I’m stepping off a plane in California and I’m about to meet the woman who will change my life. In the months previous, I’d braved battle and hardship, and fended off other would-be suitors. I’d won the girl.
Her name was Angela, and I had seen her photos, and so I knew what she looked like. She’s standing at the gate (it would be years before airport security would change forever) and I tentatively approach. My heart is beating so hard that I can feel it in my ears and her cinnamon-laced perfume fills my nostrils. We touch hands in greeting, and a spark leaps between us that had first ignited from across thousands of miles of space and kindled within the wild realms of imagination.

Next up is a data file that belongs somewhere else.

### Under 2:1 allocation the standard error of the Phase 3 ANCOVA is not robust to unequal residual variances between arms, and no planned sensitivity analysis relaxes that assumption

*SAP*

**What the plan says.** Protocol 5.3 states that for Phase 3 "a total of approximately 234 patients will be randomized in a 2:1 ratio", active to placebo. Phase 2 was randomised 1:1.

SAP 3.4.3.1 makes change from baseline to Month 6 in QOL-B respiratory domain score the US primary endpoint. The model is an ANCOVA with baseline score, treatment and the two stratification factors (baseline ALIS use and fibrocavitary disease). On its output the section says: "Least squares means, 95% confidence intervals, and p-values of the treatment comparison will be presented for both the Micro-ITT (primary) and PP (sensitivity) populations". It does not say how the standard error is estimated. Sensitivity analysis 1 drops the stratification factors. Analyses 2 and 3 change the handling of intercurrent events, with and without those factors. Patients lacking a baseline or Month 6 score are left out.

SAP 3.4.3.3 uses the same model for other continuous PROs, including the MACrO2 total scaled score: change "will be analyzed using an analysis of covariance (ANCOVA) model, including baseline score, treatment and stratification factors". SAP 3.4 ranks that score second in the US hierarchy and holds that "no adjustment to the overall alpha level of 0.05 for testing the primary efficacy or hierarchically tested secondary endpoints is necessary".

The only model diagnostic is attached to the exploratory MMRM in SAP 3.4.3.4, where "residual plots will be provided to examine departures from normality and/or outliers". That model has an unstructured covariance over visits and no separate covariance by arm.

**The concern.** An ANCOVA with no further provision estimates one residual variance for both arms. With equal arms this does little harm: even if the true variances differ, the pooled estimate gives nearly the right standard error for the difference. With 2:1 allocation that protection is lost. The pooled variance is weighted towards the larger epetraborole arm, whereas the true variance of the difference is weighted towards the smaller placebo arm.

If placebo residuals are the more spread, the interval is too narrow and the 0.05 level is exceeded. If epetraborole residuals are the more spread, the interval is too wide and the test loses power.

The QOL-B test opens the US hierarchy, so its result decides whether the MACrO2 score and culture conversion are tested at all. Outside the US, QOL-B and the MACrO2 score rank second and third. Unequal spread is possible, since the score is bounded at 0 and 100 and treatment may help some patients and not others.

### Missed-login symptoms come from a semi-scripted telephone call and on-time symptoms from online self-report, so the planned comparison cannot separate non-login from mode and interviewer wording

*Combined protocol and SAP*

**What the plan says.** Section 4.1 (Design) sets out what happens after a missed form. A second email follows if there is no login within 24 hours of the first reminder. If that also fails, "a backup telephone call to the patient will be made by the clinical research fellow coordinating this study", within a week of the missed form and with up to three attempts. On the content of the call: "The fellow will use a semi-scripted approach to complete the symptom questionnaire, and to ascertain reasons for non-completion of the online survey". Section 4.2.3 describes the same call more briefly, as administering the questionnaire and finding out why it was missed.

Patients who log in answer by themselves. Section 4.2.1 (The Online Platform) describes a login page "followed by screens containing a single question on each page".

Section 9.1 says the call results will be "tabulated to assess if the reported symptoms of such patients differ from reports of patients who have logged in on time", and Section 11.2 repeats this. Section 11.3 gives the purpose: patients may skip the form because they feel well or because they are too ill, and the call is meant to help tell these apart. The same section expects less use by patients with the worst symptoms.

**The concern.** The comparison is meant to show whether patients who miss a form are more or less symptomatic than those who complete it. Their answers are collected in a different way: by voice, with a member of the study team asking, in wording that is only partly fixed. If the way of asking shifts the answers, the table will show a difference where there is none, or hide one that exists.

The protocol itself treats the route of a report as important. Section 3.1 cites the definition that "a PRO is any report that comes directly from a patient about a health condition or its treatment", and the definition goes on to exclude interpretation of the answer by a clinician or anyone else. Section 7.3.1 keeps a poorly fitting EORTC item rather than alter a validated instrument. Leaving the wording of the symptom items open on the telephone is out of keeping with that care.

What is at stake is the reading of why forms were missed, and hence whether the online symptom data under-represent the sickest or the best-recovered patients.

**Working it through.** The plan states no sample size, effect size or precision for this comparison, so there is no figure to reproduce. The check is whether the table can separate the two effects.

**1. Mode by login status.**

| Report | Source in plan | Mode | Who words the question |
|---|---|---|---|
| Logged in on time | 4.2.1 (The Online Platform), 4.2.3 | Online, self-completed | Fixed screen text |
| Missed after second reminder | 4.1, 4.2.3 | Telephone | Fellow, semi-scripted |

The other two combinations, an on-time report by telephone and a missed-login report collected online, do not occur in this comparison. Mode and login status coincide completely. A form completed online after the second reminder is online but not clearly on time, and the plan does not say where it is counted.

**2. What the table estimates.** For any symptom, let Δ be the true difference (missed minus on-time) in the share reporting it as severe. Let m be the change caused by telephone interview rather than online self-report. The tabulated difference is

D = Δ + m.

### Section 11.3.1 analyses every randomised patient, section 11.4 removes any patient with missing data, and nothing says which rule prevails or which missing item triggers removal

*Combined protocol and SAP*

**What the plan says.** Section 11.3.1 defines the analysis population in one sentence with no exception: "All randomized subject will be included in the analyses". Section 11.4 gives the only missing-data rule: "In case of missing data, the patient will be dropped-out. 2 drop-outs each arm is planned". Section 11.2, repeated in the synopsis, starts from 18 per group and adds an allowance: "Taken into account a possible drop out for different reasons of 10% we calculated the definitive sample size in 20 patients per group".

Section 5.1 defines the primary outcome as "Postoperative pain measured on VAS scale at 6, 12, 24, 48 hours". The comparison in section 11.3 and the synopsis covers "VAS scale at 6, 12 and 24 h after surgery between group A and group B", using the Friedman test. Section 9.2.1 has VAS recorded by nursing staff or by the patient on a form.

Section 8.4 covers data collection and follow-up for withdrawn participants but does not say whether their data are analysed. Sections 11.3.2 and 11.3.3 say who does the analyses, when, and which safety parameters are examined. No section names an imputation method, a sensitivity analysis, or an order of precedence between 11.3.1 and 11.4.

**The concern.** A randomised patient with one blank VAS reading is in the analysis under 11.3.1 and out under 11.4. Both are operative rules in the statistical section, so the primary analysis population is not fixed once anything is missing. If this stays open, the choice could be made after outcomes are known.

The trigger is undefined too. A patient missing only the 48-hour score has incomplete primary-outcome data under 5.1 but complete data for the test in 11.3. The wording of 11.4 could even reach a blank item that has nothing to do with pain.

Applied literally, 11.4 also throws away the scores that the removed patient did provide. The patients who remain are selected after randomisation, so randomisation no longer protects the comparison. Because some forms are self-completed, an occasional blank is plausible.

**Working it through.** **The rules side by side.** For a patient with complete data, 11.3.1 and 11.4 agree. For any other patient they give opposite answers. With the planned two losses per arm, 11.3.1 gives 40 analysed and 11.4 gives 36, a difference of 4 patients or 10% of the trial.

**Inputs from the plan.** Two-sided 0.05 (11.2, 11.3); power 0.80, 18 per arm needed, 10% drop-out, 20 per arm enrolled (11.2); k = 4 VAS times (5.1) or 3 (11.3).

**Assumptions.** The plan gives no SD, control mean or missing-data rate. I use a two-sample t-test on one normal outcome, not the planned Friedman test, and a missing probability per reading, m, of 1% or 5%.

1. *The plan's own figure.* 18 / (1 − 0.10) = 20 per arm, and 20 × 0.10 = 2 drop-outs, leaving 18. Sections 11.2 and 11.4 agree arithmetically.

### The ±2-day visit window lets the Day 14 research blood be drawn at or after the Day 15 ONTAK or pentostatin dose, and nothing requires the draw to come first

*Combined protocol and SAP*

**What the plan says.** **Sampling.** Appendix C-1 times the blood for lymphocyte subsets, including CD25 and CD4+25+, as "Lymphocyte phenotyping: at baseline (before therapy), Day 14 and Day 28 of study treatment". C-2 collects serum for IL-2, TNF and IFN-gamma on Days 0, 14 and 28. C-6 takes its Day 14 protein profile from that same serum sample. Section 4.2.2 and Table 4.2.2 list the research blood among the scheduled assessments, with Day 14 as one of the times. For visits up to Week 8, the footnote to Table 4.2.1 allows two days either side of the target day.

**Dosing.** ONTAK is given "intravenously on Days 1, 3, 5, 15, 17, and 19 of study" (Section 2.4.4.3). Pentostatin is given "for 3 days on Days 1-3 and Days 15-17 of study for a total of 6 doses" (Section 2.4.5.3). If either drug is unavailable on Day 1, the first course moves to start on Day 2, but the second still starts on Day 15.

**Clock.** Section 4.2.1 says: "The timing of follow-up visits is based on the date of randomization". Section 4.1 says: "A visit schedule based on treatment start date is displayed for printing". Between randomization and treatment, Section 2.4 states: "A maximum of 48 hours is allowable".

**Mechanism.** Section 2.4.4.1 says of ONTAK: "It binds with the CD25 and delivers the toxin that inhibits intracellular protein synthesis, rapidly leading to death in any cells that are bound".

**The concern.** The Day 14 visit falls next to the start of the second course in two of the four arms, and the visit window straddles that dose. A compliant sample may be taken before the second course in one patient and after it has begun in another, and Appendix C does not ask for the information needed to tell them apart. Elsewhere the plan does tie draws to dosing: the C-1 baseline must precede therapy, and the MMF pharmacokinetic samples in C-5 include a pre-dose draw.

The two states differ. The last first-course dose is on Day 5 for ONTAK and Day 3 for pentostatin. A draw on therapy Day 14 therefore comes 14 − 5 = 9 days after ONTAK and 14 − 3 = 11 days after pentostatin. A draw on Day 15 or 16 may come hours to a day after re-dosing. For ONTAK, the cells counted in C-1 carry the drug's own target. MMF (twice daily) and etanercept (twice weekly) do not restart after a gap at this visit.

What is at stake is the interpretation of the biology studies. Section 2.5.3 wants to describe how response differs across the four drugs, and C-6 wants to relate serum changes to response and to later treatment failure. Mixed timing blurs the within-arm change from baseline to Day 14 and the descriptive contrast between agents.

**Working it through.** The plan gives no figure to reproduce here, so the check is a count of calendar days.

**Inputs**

Angela and I had met in a world called Elanthia, a realm constructed entirely of electrons and dreams. I was a wizard named Lythe, and she was an elven dark temptress named Kaoti. Elanthia was the setting of a game called Gemstone. It was a social game, where people from around the world met to go on adventures, have fiery romances, and cross blades in combat. The game was played on an online service called GEnie, one of the social networks of the nineties—although that term wouldn’t be established for another decade.
Angela and I not only met in an online game, and came together romantically, we also discovered our shared passion for the art and business of games. We felt in our marrow that we could make great games, and so we did: launching our own Legends of Future Past on the Internet ...